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My computer is connected to the school's network via an Ethernet cable, but ubuntu won't recognize the network. It will scan the network for about 30 seconds and then a small error window pops up saying "Network disconnected, You are now offline".

I have been trying to fix the issue for almost 3 days now; I even re-installed Ubuntu from my bootable USB. This was a scratch install of Ubuntu 12.04 LTS via a bootable usb (which was created on my Macbook pro after I converted the .iso to a .img file) on a new computer that I just recently built. I already contacted my school's IT department, and my MAC address is registered with them. However, I am the only student running linux on the entire campus and they are unable to give me further support. I have researched the forums extensively and have tried various solutions, but none seem to work. I was advised by the IT department to leave my internet connection for IPv4 on automatic DHCP, rather than setting it to manual and copying the information from my laptop. Additionally I tried using a friends USB wireless adapter (a Netgear Wireless N-300), but Ubuntu didn't recognize the device as a wireless adapter. As a result, wireless does not appear to be a viable backup solution.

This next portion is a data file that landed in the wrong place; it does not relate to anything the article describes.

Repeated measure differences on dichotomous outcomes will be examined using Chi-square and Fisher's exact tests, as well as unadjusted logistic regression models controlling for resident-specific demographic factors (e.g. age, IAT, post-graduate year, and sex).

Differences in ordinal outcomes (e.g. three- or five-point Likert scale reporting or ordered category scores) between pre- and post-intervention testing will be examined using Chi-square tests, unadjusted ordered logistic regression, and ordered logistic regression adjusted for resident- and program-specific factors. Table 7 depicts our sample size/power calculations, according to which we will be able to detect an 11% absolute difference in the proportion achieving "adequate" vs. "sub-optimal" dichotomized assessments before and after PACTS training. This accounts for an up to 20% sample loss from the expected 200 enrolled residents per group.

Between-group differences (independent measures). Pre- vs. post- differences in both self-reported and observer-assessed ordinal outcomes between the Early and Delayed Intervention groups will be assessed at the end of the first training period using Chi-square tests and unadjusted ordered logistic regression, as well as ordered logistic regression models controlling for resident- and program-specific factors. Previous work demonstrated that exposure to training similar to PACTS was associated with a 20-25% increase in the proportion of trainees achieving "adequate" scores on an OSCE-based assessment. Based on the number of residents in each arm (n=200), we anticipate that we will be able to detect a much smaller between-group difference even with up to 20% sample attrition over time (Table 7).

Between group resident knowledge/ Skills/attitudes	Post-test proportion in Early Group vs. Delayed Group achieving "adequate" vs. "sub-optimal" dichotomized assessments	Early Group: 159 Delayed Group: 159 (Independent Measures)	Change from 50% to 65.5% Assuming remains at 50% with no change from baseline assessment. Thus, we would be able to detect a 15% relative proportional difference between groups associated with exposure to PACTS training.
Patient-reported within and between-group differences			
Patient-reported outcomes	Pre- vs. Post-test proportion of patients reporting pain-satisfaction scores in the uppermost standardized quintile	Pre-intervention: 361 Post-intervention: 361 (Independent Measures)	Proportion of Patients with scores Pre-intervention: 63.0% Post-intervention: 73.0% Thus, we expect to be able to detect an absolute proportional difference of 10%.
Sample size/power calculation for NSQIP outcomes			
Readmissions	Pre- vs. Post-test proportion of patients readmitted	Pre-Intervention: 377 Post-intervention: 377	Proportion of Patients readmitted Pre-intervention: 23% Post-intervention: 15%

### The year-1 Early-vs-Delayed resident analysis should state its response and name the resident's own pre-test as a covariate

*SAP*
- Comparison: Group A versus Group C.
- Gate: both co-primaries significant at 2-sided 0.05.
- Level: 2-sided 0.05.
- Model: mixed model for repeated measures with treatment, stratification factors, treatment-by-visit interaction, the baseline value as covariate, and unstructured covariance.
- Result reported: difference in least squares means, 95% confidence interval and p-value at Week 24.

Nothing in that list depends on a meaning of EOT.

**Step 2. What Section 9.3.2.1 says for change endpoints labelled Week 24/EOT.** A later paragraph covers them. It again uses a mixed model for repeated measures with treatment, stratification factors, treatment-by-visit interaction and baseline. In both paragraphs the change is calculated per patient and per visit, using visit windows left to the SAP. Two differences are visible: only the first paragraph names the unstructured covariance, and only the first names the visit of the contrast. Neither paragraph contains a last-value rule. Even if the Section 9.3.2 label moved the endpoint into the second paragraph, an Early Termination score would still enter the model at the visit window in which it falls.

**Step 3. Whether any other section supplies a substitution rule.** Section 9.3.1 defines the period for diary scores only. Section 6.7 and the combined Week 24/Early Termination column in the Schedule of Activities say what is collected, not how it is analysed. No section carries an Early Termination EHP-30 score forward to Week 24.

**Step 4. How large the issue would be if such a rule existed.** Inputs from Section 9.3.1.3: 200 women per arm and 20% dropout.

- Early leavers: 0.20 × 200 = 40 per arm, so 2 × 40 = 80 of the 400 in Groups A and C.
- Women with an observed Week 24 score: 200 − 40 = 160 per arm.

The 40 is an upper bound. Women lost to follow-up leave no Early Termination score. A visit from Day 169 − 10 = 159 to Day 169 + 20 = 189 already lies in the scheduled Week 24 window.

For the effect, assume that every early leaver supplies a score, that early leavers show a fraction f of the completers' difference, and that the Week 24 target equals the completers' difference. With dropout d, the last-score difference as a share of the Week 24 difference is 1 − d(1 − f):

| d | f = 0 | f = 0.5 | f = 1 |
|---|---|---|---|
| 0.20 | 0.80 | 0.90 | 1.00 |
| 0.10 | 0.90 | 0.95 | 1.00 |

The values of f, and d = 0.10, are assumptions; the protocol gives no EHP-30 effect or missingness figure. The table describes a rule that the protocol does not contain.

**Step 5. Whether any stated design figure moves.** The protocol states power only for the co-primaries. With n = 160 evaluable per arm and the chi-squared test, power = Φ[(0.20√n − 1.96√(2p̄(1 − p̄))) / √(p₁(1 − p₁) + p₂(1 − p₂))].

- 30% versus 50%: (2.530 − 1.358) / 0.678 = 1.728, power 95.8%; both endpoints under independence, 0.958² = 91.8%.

When my IPv4 is set to automatic (as recommended by my IT department) my terminal ifconfig is

Eth0 Link encamp:Ethernet  HWaddr 74:d4:45:0d:bc:b5
     inet6 addr: fe80:76d4:35ff:fe0d:bcb5/64 Scope:Link
     UP BROADCAST RUNNING MULTICAST MTU:1500 METRIC:1
     RX packets:389 errors:0 dropped:0 overruns:0 frame:0
     TX packets:0 errors:0 dropped:47 overruns:0 carrier:0